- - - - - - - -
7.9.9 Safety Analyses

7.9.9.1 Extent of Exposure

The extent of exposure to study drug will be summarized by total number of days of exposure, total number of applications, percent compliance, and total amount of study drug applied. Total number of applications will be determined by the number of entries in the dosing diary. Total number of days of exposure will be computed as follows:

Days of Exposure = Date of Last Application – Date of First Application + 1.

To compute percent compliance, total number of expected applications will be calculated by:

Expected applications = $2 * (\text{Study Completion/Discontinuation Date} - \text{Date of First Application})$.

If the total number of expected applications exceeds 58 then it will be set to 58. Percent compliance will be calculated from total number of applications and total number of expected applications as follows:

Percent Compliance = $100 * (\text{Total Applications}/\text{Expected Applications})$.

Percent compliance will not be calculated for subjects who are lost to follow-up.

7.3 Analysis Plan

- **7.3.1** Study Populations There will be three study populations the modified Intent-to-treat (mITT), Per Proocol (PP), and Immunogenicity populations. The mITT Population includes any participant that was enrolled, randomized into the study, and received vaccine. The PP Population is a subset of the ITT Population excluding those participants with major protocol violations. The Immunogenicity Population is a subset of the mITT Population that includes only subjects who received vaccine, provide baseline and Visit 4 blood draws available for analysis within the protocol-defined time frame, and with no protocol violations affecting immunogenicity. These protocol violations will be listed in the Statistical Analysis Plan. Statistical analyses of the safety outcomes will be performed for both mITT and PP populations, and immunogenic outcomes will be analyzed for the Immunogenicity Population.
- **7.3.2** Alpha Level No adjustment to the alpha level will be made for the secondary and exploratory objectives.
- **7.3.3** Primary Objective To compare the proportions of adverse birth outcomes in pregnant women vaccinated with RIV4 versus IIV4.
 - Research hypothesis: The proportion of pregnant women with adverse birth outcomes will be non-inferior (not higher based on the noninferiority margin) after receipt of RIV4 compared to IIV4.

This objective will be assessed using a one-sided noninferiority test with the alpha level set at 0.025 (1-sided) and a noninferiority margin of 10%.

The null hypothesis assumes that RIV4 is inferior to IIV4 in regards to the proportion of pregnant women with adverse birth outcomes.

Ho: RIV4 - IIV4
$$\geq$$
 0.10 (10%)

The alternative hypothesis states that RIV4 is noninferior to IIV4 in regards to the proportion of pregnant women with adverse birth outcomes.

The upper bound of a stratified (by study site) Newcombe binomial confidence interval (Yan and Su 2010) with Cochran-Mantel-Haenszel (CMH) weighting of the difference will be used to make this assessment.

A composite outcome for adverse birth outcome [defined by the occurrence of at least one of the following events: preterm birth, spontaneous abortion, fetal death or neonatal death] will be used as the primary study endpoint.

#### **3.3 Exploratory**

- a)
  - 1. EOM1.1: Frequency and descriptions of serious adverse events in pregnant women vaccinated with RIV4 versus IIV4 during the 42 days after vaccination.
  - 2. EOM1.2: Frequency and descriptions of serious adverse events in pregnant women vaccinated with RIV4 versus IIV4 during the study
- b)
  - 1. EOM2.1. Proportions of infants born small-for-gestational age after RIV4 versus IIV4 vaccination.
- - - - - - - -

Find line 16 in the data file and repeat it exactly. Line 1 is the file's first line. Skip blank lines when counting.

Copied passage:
The null hypothesis assumes that RIV4 is inferior to IIV4 in regards to the proportion of pregnant women with adverse birth outcomes.